With the exception of Iran and Russia, most of India’s substantial bilateral partners are those that have been courted by New Delhi in an attempt to resurrect the Cold War mentality of opposing cooperation with China. While India’s Russian and Iranian partners have long forsook this zero-sum mentality, in BJP controlled New Delhi, it is alive and well as if in a strange time-warp that seeks to combine India’s 1990s era economic reforms with the most strained Cold War era episodes of poor relations with neighbouring China.
To understand the difference between the modern foreign policy aims of China and India, one can contrast the goals and origins of China’s Belt and Road vis-a-vis the Act East initiative as framed by India’s current Prime Minister Narendra Modi. For China, Belt and Road is about creating an atmosphere in which the following positive trends can flourish: enhanced economic connectivity in the wider Afro-Eurasian space, new opportunities for countries to export to markers further afield than they were previously able to do, new opportunities for developing countries to get sustainable investment from wealthier partners, as well as opportunities for developed economies to revitalise their trading partnerships so as to avoid the onset of stagnation.
Crucially, China has taken the Belt and Road initiative both to traditional partners like Pakistan as well as to NATO countries like Turkey, Cold War rivals like Russia, both Korean states, the politically diverse nations throughout the Association of South East Asian Nations (ASEAN) and emerging markets throughout Africa. In other words, Belt and Road is motivated by a need to fulfil and expand current economic requirements and aspirations throughout Africa, Eurasia and even beyond, while planning for a sustainable economic future for all partners in the Belt and Road initiative and associated projects.
While India’s Act East is intended to entice partnerships based on many of the same benefits associated with Belt and Road, one cannot help but to categorise Act East as both reactive and partly reactionary, as opposed to organic, original and politically neutral. While India has in fact had some success in respect of generally pairing Act East with the US led anti-China initiative known as the Quadrilateral Security Dialogue (aka the Quad) – a fledgling security partnership between the United States, India, Japan and Australia, this “success” actually is the biggest liability of Act East when contrasted with Belt and Road.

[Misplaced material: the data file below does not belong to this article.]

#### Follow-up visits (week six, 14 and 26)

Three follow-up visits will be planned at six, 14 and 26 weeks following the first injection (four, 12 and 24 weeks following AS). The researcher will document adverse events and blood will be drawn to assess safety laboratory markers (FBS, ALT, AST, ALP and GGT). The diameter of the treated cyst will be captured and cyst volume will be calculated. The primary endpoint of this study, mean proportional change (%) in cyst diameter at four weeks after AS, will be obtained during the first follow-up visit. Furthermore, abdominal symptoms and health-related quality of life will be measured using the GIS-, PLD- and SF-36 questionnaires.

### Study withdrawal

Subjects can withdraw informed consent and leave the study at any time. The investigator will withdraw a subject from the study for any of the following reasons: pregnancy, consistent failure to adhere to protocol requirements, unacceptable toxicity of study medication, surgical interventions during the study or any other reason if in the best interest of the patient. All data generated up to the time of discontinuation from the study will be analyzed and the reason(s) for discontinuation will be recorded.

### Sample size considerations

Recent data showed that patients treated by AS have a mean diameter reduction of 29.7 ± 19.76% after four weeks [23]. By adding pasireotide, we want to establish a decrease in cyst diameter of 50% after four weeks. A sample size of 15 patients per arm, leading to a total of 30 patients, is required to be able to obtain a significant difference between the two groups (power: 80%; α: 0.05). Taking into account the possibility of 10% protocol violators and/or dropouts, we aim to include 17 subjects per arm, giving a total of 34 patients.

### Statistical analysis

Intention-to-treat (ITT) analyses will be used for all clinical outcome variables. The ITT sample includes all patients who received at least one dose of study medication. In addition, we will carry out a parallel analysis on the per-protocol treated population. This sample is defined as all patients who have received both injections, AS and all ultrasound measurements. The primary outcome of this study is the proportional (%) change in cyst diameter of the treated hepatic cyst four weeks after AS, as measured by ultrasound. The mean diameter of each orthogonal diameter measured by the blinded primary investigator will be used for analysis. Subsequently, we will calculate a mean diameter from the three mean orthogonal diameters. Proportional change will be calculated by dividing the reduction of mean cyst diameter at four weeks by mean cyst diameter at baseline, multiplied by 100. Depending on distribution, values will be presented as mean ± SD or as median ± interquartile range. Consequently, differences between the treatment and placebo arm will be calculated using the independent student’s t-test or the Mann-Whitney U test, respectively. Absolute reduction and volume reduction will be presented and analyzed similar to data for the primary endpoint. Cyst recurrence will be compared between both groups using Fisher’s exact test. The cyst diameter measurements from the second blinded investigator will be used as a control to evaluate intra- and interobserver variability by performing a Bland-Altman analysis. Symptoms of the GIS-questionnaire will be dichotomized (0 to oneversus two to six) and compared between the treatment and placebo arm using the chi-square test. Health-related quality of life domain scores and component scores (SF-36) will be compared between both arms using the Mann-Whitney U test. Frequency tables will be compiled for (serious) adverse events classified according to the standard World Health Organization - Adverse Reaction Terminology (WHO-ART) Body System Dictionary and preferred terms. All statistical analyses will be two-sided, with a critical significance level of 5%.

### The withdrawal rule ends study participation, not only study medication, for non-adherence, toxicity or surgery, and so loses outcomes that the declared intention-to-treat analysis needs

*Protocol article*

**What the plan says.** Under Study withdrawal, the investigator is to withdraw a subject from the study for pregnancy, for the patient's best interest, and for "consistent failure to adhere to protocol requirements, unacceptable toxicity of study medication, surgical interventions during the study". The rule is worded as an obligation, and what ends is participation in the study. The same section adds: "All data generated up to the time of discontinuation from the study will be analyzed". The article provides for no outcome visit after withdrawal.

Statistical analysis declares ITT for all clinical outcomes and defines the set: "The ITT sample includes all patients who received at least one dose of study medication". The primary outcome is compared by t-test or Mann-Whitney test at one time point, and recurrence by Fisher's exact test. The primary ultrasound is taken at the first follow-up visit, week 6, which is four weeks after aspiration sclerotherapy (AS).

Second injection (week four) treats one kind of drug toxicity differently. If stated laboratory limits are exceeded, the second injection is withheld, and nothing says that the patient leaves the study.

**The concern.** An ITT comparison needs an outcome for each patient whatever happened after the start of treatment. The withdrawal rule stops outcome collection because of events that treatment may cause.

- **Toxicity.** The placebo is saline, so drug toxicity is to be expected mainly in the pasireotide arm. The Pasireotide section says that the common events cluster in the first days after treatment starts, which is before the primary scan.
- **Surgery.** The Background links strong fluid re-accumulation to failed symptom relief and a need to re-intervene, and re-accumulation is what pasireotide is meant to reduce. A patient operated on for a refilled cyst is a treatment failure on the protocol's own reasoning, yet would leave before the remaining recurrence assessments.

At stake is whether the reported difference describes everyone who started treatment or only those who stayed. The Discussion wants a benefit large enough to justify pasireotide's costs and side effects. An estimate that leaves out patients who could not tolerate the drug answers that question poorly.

While Belt and Road has no political, ideological or security component, Act East very much does, both by default and by design. As India’s Act East partnerships are designed to form a bulwark of nations that are united by historic disputes with China, it can be said that by design, the project has a clear geopolitical rather than just an economic aim. Secondly, by so closely associating Act East with Quad membership, India has by default turned its flagship project in Asia into one that is indelibly associated with an overly broad American security (aka military) initiative.
While Vietnam has long held disagreements with China, recent trends have seen ASEAN adopt a model of dialogue with China as the format for conflict resolution in the South China Sea, as first pioneered by Philippine President Rodrigo Duterte before being adopted at an ASEAN wide level. As such, Hanoi has ultimately restored a sense of calm to China-Vietnam relations. Because of this, it should not have been surprising when Vietnam politely rebuked its Indian partner in saying that it has no desire to join the Quad or any other alliance that will see Vietnam dragged into the conflicts of other states.
At the same time, Washington’s failure to grant tariff exemptions to its Indian partner have resoundingly disappointed Indian policy makers who expected to be economically rewarded for flying the US flag of Sinophobia in Asia. The result has been a series of events which hint at a possible India-China rapprochement in 2019. At this month’s G20 summit in Argentina, the previously dormant RIC format of Russia-India-China cooperation was revived as Russian President Vladimir Putin, Chinese President Xi Jinping and Indian Prime Minister Narendra Modi met to discuss issues related to trade and other important areas of mutual concern. Weeks later, China and India held their first ever high-level people-to-people exchanges mechanism in New Delhi in a further sign that cultural exchange can help to overcome the suspicions of the past.
In this sense, India should be reconsidering its positions in terms of foreign non-alignment in the same manner in which Vietnam has openly refrained from engaging in membership of alliances which could drag Vietnam into the conflicts of others. As Vietnam has rejected the Quad while still maintaining good relations with Washington, India could also gradually pivot towards its version of s similarly genuinely “multi-aligned” position.
If there is a single lesson to be derived from Vietnam’s rebuffing of partnering with the Quad, it is that an organic, original and positive multilateral initiative is always more sustainable and therefore a better sell than one done from a position of reacting, opposing and offering a negative position on another nation’s initiative. If India can manage to one day pivot the trajectory of Act East from an anti-Chinese measure to one which seeks partnerships with all, ideally including China, India could help to not only heighten its credibility as a major sovereign Asian power, but would also benefit itself and others more profoundly in a material sense.